MAUNA KEA, Hawaii – Two new planet imaging devices used in different Mauna Kea based observatories have revealed their first images this week.
Some of the first pictures taken by the vortex coronagraph in the W. M. Keck Observatory, as well as those captured by the Subaru Telescope’s SCExAO (Subaru Coronagraphic Extreme Adaptive Optic), were released to the public within a two-day period.
Both observatories are situated side by side on the northern ridge of Kūkahau’ula on the summit of Mauna Kea.
The results from Keck’s vortex coronagraph, recently installed inside the workhouse the Near Infrared Camera 2 (NIRC2), are published in the January 2017 issue of The Astronomical Journal.
“The vortex coronagraph allows us to peer into the regions around stars where giant planets like Jupiter and Saturn supposedly form,” says Dimitri Mawet, the inventor of the vortex coronagraph. Mawet is currently associate professor of astronomy at Caltech and a senior research scientist at NASA’s Jet Propulsion Laboratory, or JPL.
Keck revealed the images from two papers in a January 31 announcement.
One paper presents the first direct image (right) of the brown dwarf called HIP 79124 B, located 23 astronomical units (1 unit is equal to the distance between our sun and Earth) from a star in a nearby star-forming region called Scorpius-Centaurus.
“The ability to see very close to stars also allows us to search for planets around more distant stars, where the planets and stars would appear closer together. Having the ability to survey distant stars for planets is important for catching planets still forming,” says Gene Serabyn of NASA’s JPL, the overall lead of the Keck vortex project.
The second vortex paper – part of a study led by Mawet – presents an image (right) of the innermost of three rings of dusty planet-forming material around the young star called HD 141569 A. The material is “made up of pebble-size grains of olivine, one of the most abundant silicates in Earth’s mantle”, Keck reports. Data also shows that the temperature of the innermost ring is a bit warmer than our asteroid belt.
“The three rings around this young star are nested like Russian dolls and undergoing dramatic changes reminiscent of planetary formation,” says Mawet. “We have shown that silicate grains have agglomerated into pebbles, which are the building blocks of planet embryos.”
On February 1, Subaru released its own images taken of other worlds, using its SCExAO instrument that was the result of a “decade of painstaking work.”
Subaru is operated by the National Astronomical Observatory of Japan.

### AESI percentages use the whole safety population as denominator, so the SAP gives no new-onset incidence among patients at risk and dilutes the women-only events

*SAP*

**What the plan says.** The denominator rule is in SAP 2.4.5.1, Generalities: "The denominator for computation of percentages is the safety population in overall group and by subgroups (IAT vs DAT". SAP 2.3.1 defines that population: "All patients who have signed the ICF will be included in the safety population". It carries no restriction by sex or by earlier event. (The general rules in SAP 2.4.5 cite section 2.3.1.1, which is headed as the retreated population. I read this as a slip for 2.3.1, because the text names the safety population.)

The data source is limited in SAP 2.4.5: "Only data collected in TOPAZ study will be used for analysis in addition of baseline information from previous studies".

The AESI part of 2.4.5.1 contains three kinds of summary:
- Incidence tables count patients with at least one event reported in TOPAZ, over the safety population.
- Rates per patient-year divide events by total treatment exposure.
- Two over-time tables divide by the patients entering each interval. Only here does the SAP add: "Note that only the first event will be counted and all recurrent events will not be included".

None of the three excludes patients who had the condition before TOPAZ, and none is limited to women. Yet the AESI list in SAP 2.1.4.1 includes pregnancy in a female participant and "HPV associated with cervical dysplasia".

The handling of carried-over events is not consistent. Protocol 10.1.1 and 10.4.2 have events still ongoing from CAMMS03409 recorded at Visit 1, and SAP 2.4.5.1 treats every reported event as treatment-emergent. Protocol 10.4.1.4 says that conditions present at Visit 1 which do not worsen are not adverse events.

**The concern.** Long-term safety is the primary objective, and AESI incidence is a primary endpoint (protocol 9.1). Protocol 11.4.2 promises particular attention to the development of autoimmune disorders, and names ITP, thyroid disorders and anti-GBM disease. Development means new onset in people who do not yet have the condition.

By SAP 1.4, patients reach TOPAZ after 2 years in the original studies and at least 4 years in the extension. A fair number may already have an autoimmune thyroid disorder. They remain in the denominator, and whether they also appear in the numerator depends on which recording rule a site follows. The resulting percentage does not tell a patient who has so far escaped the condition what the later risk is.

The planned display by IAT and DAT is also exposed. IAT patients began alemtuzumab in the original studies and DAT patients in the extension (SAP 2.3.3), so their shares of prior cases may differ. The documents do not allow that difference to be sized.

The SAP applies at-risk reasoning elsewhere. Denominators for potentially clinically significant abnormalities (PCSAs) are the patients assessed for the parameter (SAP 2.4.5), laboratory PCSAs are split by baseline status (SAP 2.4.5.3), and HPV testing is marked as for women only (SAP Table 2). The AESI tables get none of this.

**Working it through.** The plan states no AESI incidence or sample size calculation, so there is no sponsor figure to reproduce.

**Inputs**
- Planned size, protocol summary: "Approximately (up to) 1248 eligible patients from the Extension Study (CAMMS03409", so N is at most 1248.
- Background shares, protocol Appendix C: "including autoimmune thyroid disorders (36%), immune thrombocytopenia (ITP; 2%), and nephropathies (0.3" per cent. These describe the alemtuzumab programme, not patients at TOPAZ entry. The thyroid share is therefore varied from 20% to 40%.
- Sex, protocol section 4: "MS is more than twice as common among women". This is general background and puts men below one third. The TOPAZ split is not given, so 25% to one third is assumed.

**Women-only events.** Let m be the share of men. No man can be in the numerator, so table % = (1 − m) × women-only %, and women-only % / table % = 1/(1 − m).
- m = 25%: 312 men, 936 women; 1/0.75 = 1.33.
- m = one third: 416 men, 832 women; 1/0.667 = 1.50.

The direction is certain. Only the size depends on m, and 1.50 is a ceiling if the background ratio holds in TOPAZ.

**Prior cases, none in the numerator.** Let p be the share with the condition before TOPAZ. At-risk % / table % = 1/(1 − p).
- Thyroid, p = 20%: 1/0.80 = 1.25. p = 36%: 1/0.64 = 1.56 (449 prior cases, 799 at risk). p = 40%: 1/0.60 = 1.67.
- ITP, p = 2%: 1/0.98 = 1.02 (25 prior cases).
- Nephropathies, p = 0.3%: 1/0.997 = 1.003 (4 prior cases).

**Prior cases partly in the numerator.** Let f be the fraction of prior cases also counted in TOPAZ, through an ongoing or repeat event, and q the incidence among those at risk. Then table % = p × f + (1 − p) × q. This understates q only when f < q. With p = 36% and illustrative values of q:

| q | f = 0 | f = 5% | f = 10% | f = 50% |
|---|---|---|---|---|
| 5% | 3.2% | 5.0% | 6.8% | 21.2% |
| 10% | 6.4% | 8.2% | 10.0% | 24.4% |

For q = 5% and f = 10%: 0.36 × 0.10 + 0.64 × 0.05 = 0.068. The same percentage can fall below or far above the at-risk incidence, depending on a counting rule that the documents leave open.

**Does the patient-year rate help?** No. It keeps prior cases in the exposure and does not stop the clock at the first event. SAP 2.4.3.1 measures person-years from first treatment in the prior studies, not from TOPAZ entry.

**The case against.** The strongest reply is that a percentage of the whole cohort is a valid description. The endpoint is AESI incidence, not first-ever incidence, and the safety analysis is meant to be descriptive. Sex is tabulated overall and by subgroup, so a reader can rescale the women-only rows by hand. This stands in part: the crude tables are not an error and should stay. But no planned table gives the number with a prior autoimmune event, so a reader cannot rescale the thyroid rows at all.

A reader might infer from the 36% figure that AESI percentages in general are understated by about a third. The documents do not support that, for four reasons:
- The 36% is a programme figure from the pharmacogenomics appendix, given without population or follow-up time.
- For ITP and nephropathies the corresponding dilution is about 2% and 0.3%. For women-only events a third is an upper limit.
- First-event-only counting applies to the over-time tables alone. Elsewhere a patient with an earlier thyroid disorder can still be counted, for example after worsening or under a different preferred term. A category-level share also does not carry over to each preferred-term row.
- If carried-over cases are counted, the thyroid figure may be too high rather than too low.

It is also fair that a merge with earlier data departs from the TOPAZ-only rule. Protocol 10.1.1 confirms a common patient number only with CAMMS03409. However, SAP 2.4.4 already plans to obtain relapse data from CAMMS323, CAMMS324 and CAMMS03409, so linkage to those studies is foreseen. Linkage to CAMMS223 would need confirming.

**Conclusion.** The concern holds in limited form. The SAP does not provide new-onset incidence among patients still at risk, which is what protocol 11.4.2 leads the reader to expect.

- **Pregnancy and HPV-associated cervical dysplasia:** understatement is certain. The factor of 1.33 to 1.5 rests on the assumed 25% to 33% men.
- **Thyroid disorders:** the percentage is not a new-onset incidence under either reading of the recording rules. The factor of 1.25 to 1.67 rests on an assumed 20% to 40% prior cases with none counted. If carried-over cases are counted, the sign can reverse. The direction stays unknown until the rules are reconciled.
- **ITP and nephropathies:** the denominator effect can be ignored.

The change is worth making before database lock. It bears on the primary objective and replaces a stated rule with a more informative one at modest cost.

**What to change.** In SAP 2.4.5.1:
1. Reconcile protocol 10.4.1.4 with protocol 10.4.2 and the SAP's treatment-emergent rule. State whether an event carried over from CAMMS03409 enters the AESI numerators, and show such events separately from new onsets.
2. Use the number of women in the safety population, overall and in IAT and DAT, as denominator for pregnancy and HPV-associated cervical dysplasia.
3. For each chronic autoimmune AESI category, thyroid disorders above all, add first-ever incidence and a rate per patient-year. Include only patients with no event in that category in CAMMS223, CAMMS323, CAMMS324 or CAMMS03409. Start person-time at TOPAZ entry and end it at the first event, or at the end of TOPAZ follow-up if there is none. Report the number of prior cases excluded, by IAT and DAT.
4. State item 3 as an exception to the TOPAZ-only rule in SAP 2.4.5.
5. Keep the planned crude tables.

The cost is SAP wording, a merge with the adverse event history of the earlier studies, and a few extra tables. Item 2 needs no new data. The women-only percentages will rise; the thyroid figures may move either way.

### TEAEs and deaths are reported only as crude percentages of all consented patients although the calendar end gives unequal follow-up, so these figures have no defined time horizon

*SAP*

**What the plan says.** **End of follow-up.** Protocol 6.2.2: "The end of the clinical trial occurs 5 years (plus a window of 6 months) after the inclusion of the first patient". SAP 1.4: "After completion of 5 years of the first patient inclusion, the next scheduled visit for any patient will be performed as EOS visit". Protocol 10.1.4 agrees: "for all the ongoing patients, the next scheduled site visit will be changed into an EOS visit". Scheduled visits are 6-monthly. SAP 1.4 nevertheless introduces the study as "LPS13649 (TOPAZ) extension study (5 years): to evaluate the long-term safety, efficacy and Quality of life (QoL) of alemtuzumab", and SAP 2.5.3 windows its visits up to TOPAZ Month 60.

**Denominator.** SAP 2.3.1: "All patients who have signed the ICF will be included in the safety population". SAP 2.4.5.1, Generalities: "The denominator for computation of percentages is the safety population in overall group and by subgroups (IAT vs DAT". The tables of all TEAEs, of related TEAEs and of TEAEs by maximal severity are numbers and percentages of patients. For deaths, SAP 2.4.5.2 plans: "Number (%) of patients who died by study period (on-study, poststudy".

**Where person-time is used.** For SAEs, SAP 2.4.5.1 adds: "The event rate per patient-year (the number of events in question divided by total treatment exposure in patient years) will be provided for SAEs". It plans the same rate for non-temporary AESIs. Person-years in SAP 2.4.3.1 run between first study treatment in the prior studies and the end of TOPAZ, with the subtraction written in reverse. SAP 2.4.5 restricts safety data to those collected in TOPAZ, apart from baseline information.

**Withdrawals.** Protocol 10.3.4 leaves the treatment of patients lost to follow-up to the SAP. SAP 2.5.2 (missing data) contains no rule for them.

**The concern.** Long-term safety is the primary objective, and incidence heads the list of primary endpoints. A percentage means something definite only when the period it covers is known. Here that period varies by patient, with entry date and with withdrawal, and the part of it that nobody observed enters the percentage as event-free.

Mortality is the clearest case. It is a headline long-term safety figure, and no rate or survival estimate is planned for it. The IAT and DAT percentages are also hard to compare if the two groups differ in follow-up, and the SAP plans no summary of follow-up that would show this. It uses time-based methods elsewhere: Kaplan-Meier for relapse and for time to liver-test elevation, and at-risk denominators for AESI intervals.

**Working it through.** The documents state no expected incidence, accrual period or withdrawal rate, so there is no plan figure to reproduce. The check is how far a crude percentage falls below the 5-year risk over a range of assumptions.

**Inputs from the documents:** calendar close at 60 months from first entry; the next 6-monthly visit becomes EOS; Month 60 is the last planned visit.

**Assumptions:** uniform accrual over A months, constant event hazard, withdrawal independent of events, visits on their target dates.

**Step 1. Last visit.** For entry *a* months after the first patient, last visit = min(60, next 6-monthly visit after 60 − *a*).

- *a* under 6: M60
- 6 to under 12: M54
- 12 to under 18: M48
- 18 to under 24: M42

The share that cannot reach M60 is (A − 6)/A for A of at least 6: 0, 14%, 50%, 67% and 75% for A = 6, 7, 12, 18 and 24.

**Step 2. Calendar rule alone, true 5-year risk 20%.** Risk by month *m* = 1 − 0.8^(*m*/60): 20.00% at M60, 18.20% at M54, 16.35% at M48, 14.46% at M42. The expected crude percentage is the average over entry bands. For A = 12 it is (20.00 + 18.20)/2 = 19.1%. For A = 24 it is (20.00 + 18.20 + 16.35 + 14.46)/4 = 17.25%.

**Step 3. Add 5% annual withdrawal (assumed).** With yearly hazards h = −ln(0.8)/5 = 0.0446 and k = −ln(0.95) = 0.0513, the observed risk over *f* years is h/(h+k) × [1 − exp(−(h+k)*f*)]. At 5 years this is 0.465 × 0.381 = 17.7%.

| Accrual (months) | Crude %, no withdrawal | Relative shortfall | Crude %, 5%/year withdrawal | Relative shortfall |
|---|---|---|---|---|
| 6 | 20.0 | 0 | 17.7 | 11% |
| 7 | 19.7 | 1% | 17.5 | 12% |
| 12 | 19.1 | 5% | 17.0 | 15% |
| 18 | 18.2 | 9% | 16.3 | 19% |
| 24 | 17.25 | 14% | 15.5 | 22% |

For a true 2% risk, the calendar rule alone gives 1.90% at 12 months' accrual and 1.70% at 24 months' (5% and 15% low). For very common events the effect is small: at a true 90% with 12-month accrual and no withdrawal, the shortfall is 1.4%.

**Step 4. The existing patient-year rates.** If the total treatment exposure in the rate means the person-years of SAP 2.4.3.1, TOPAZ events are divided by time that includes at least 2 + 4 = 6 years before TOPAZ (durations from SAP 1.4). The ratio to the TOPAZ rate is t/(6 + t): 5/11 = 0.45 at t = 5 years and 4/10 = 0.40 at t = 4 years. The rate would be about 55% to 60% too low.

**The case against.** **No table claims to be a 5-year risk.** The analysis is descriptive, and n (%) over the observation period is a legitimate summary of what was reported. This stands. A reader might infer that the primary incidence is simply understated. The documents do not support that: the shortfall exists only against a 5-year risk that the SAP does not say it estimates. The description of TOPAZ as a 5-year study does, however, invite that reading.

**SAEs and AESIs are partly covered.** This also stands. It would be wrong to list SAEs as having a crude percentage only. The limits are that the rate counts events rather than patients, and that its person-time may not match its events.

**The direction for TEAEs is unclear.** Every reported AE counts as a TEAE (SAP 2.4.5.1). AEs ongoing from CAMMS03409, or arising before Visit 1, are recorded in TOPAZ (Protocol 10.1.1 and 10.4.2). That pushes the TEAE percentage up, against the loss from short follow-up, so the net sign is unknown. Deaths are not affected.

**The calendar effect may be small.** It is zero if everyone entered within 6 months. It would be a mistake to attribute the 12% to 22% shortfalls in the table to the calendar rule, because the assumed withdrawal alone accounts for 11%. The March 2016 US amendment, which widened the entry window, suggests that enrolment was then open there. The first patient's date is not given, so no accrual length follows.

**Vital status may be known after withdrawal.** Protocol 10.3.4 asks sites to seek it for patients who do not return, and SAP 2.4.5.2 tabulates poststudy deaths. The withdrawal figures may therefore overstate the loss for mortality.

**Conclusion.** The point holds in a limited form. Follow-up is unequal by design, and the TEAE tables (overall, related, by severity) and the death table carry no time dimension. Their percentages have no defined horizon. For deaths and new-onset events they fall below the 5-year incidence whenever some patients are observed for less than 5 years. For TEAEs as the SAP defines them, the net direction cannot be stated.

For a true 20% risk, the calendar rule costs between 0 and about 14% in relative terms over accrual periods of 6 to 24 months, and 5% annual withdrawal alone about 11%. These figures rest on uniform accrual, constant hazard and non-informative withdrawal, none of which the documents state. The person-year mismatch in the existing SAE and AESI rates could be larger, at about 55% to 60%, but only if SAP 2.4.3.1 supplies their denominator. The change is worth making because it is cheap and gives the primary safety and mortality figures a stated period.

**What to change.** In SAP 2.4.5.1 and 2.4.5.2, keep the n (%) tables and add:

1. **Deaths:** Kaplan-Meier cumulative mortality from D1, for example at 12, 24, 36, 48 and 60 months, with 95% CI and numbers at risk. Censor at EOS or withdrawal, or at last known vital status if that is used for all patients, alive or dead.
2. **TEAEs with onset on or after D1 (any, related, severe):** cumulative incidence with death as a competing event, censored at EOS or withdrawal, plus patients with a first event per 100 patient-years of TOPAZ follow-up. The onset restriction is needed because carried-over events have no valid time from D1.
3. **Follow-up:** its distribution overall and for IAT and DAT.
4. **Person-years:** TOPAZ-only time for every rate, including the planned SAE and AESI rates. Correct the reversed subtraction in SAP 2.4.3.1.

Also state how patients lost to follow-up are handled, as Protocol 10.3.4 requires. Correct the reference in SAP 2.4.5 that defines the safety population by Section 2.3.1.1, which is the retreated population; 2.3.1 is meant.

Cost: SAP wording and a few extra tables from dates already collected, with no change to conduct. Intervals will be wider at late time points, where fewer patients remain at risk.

“Maunakea is the best place on this planet to see planets in other stellar systems. Now, we finally have an instrument designed to utilize this mountain’s special gifts and the results are breathtaking,” exclaims Dr. Thayne Currie, who authored the first science result paper.
Subaru’s SCExAO made its first discovery after only a few nights of work using its “true extreme adaptive optics capability.”
“Last October, SCExAO revealed the first images of a debris disk around a star called HD 36546, a 2 solar-mass star in the constellation Taurus,” a Subaru media release states. “The debris disk appears nearly edge on, is located about twice the distance from its star that the Kuiper belt is from the Sun, and is likely comprised of debris produced as a byproduct of icy planet formation. Based on the youth of the age estimate, the debris disk around HD 36546 might be the youngest debris disk ever imaged and is a critical laboratory for studying the earliest stages of icy planet formation.”
Dr. Nemanja Jovanovic who has been working on the instrument says, “We barely flipped the ‘on’ switch for SCExAO and already saw a new planetary system. The future, which includes a fully optimized SCExAO is extremely promising.”
Subaru also used the SCExAO to obtain data resulting in clearer detections of the star and multiple planet system HR 8799, the “benchmark” system which hosts the first planets ever directly imaged, 11 years ago. “Existing facility AO systems such as the one at Keck or Subaru Telescopes so far detected two or three out of the four planets at H-band,” Subaru writes. “However, SCExAO engineering data obtained in July 2016 (image below) coupled with the general-purpose HiCIAO camera easily detects all four of them and at a far better sensitivity.”
Both the Keck and Subaru media release conclude with a look at how the technology will be applied to future astronomy projects, specifically the Thirty Meter Telescope.
In the Subaru media release, Dr. Currie proclaims, “SCExAO is the type of instrument that will one day show us another planet that might be like the Earth. This is the kind of new knowledge that makes TMT worth it for Hawaii.”
Keck says its vortex coronagraph “will help with a planet imager planned for the future Thirty Meter Telescope and with proposed NASA space missions, such as the Habitable Exoplanet Imaging Mission (HabEx) and the Large UV/Optical/IR Surveyor (LUVOIR), which would use next-generation vortex coronagraphs currently being designed in Mawet’s group at Caltech.”